I have always loved the desert. One sits down on a desert sand dune, sees nothing, hears nothing. Yet through the silence something throbs, and gleams…
Antoine de Saint-Exupéry, The Little Prince
We lived in Kenya during the late Moi years, the last days of the one-party state. By then the President was feeling under threat from external pressure to democratise, and whenever the President felt threatened, the crime rate rocketed – white collar crime that is, AK47 operations such as car-jacking that especially targeted expatriate aid workers, and organised by people whose elitist way of life was also at stake. There were episodes of ethnic clashes thrown in for good measure, stirred up in the same quarter. A German forestry consultant was murdered on his front doorstep for complaining about some bigwig chopping down Mount Kenya’s forests to grow hash.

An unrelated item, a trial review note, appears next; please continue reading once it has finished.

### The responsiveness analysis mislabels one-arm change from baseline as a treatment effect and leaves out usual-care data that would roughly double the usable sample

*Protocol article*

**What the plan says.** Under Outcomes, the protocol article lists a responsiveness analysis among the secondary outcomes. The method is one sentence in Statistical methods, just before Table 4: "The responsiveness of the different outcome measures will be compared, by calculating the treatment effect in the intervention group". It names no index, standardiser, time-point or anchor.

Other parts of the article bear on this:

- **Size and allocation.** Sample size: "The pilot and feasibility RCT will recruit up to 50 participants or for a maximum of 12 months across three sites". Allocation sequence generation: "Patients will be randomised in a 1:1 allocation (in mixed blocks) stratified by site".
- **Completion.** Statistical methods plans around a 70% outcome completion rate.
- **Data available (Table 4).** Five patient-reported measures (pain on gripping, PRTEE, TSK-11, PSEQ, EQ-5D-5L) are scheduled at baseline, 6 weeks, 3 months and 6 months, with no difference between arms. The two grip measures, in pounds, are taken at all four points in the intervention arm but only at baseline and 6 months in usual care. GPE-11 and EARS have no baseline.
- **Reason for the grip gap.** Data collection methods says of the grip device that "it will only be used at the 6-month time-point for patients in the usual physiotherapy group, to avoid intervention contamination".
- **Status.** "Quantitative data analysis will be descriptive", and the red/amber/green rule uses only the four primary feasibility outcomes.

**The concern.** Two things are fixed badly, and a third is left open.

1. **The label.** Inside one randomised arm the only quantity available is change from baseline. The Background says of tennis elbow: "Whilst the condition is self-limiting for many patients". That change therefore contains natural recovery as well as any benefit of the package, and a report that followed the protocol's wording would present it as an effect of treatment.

In some ways it was fascinating to observe the bloody devices by which some people cling to power – and by fascinating I mean in the way you might stand frozen, staring into the headlights of an oncoming car. It was stressful then, and especially as election time approached, and so one year we decided we’d had enough, and needed a break. We went to Dubai. While we were there we spent a night out in the desert. You will appreciate the bliss we felt, standing alone in all that emptiness, seeing for miles, and with not one thing on the horizon to trigger our internal security scanners. A landscape arranged by the wind, timeless and mysterious, and with a welcome absence of humans.
© 2015 Tish Farrell
Paula’s Thursday’s Special: Arranged